We paused before a house that seemed A swelling of the ground; The roof was scarcely visible, The cornice but a mound. Since then 'tis centuries, and yet each Feels shorter than the day I first surmised the horses' heads Were toward eternity. Because I Could Not Stop For Death--Emily Dickinson Helen Chow Emily Dickinson’s poem ‘Because I could not stop for Death’ deal with death again and again, and it is never quite the same in any poem. In “Because I could not stop for Death—,” we see death personified. He is no frightening, or even intimidating, reaper, but rather a courteous and gentle guide, leading her to eternity.
This is a symbol for the elegance and calmness in death. The first part of the poem is as the speaker rides along leisurely towards her final destination, although it is not reveled yet as to what that is. The second part of the poem is stanzas five and six. The author used high level diction to show how the end result, death in this case, is pleasant and still civil in a way. “Paused”, “swelling”, “scarcely”, “cornice”, “surmised”, and “eternity” show how the end of the journey has been reached, and everything is dissipating.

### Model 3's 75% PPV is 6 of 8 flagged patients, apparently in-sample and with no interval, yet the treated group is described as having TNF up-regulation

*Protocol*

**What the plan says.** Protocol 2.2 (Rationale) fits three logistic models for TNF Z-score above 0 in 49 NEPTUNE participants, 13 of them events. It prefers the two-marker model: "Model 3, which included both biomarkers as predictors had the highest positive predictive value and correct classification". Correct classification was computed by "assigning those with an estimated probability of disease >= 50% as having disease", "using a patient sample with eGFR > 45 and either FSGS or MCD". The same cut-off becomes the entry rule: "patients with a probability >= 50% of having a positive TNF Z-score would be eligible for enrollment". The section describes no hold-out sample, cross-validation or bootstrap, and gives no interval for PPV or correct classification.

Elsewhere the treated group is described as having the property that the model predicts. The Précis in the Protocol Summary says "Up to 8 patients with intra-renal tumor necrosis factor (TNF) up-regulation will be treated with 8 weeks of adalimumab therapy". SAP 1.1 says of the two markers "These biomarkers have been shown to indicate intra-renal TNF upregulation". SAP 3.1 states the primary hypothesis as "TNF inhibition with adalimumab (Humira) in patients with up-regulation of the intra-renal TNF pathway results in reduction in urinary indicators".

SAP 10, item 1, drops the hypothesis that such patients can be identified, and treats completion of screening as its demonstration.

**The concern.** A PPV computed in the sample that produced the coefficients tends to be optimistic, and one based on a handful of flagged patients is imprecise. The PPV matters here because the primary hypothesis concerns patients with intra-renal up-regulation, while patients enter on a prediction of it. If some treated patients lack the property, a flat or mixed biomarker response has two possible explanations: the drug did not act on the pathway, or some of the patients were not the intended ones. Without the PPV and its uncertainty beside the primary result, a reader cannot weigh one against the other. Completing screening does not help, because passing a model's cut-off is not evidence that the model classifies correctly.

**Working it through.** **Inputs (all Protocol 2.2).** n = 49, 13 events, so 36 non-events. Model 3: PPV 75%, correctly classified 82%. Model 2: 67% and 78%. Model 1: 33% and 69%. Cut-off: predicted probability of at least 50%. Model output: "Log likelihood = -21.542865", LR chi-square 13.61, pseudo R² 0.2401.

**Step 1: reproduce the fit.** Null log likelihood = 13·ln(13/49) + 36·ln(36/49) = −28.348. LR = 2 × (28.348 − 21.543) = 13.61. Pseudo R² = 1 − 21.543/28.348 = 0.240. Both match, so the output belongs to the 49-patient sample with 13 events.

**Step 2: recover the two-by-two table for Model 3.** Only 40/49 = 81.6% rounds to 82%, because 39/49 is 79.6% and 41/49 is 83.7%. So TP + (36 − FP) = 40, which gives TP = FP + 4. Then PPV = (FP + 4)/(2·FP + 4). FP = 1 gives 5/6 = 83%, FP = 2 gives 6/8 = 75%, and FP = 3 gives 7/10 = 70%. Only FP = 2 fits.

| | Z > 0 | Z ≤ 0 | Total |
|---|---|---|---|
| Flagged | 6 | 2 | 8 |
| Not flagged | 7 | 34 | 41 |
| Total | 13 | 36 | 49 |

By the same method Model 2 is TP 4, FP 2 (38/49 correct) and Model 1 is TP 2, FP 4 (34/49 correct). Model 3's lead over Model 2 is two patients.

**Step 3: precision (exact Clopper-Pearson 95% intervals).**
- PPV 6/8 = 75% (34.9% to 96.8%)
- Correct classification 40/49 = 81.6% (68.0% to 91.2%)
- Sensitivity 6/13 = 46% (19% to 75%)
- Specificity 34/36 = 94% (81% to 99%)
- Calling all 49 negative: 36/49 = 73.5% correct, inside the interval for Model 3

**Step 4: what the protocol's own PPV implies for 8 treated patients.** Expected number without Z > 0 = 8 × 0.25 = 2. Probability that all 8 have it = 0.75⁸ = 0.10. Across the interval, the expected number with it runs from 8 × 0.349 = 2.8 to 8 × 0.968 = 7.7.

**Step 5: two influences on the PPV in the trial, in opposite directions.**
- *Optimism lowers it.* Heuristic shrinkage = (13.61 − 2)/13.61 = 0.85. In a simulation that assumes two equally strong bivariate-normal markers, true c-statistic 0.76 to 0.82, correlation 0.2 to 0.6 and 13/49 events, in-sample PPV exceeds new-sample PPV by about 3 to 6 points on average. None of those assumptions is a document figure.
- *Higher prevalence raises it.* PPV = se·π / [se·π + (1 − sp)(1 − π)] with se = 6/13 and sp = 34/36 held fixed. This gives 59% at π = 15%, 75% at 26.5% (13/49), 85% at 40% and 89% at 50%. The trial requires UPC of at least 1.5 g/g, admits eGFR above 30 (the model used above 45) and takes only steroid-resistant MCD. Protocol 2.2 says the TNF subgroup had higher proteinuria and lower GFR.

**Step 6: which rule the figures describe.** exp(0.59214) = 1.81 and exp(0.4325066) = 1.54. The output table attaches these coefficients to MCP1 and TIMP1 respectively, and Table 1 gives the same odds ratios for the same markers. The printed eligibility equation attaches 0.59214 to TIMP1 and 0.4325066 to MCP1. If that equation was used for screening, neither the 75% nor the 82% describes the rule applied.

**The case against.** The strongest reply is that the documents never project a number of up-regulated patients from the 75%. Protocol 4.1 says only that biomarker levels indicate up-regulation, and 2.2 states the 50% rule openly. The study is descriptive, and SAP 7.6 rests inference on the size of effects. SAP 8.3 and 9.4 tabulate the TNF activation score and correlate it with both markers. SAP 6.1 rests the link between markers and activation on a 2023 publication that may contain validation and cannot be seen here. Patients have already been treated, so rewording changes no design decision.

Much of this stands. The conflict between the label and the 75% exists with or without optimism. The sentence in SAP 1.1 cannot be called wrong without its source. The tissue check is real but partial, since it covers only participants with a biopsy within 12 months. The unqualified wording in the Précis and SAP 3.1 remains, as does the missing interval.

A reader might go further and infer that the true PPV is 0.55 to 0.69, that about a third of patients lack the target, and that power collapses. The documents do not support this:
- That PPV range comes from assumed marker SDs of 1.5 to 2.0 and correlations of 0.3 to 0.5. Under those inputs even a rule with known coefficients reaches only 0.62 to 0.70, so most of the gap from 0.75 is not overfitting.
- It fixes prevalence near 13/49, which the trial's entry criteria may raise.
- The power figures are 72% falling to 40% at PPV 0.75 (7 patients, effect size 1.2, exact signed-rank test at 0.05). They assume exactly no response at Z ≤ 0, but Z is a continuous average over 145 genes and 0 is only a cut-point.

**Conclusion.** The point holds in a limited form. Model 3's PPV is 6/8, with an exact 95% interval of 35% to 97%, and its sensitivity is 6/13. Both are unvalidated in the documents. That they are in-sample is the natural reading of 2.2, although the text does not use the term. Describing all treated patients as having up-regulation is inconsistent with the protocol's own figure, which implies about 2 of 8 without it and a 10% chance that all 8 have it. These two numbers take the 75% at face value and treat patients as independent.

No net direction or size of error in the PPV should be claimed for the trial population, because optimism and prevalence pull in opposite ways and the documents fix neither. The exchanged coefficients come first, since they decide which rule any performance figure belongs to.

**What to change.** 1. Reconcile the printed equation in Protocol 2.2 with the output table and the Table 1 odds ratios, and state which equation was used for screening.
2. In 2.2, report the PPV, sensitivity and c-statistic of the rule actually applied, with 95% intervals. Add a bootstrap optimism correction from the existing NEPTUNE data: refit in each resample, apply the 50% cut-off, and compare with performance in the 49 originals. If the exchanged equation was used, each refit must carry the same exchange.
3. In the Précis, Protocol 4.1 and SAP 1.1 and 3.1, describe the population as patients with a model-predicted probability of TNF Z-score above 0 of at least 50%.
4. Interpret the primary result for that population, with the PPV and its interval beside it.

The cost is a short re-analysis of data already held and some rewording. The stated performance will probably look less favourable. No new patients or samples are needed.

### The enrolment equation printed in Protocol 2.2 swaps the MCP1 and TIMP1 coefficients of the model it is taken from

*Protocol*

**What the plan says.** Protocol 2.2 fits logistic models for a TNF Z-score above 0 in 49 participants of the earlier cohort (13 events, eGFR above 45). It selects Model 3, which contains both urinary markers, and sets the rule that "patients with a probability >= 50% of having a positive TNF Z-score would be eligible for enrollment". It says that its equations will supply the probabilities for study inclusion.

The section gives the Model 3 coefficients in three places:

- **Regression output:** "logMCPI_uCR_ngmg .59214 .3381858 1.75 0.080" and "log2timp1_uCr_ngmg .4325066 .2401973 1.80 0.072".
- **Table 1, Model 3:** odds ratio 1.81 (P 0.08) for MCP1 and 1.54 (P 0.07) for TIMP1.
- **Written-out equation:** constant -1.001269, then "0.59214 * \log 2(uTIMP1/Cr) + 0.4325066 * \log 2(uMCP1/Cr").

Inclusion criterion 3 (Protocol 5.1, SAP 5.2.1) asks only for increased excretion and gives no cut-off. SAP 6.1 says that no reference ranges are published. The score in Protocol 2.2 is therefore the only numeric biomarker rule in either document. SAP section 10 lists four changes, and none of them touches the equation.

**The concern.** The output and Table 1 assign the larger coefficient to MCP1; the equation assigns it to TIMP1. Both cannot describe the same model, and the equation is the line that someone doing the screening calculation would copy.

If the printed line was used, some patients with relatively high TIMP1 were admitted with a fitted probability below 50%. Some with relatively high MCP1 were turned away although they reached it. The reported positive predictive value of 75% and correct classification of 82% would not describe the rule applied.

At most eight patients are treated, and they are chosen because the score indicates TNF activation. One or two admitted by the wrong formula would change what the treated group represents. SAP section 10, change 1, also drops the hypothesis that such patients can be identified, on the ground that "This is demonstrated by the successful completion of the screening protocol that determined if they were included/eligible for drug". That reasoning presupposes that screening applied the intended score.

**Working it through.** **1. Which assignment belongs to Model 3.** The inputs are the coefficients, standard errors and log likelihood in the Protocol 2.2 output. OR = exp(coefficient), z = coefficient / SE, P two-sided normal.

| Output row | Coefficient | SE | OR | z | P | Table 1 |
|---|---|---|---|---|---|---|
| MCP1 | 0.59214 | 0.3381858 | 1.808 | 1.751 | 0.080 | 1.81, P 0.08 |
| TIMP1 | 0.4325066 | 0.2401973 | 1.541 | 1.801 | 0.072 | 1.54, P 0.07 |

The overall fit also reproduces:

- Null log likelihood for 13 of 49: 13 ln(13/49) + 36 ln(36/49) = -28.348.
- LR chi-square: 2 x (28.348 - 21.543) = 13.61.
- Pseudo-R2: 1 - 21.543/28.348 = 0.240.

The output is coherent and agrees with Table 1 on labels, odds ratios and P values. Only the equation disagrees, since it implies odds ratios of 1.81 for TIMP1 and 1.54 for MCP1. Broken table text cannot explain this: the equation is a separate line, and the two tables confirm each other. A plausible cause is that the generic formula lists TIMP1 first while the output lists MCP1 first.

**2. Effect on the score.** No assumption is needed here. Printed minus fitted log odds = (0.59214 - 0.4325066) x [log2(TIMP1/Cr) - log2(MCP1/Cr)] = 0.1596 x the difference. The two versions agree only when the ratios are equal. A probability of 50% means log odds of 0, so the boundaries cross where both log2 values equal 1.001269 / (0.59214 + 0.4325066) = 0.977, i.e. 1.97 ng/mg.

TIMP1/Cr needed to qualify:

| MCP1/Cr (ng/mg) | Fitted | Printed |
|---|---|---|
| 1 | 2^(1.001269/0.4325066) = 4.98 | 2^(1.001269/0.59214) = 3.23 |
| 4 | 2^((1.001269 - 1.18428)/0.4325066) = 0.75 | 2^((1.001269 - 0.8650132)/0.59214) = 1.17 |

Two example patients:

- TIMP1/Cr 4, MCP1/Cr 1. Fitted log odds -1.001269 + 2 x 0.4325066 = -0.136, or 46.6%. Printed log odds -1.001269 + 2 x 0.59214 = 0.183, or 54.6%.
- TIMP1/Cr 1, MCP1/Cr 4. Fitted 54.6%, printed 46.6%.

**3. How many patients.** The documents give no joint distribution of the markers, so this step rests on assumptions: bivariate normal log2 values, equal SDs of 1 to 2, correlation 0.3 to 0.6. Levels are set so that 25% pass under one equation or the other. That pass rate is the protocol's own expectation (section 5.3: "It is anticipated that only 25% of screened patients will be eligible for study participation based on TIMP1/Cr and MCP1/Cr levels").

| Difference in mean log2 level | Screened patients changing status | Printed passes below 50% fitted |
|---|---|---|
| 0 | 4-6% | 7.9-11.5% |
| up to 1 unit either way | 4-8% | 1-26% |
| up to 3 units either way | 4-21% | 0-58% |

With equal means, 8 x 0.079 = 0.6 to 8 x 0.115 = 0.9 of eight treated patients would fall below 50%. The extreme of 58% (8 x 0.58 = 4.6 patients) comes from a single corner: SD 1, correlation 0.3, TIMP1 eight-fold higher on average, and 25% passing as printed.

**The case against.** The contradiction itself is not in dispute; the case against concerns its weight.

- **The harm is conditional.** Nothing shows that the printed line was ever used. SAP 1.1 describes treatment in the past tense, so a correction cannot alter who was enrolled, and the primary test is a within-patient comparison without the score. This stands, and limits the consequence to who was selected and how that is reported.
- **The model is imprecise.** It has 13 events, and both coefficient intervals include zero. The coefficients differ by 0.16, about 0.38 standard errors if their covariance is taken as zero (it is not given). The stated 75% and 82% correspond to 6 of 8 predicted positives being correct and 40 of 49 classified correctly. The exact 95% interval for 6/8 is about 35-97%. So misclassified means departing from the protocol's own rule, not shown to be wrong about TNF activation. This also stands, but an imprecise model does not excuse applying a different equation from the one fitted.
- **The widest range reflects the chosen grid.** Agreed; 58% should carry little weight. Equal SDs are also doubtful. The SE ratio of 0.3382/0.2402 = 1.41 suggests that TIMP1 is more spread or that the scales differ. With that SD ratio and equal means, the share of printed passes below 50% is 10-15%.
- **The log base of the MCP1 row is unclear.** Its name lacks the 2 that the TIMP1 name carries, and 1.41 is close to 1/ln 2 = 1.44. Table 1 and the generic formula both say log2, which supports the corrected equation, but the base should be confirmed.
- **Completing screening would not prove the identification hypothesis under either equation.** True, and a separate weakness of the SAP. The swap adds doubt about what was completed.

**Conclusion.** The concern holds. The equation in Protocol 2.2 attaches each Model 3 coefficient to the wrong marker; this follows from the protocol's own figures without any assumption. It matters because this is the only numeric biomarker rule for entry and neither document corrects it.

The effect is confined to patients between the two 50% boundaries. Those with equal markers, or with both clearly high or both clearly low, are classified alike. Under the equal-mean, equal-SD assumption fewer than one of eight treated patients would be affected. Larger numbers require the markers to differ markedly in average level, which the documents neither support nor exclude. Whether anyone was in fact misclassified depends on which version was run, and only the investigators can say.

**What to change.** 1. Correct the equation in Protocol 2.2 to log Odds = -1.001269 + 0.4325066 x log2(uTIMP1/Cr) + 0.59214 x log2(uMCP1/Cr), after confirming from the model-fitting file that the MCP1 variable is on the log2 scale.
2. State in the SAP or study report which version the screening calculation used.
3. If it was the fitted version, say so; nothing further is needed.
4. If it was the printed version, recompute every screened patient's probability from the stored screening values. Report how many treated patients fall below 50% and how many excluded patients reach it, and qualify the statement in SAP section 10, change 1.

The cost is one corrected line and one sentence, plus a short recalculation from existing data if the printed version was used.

By writing these words Katherine Mansfiled wants to illustrate Miss Brill as a person who lives alone and has no one to talk to. The fact that her fur had been all dusty implies that it had been put away for a long while, which makes the reader infer the characters age. The old little woman uses her imagination to make objects in her enviroment communicate with her. While describing the whole scene, K. M. creates a clear picture of Miss Brill's lonely life. Another sign of Miss Brill’s need for companionship is evident in her perception of the music which the band is playing at the Jardins Publiques: “It was like some one playing with only the family to listen.” Despite of her loneliness, she is considering herself a part of this family that the band is entertaining with its music.
She gave an example that suicide is never a solution because you continue on with the same problems that need to be worked out. She coped with her son’s death knowing he moved on. She thinks people fear death because of their belief in heaven and hell. Church has always been her coping strategy. Her religion is very optimistic and love based.
“Because I Could Not Stop for Death” Though death is universal, nobody ever seems to expect it. The obviousness and darkness of such a statement is fully reflected in the Emily Dickinson poem, “Because I Could Not Stop for Death,” which builds upon the fact that when death comes, it will not do so based upon our own convenience. Although supernatural themes are common in many Emily Dickinson poems, “Because I Could Not Stop for Death,” is unique because of a style of narration which places a mockingly lighthearted perspective on “who” we consider death to be. A continually repeated image throughout, “Because I Could Not Stop for Death,” is the personification of death as a kindly gentleman, who “kindly stopped” and escorted a lady into his carriage, a literal symbol of an ending life. This image, a sharp contrast to the typical image of death as a fearful and mysterious figure, allows for the narrator’s retelling of her death to be civilized and sound almost leisurely.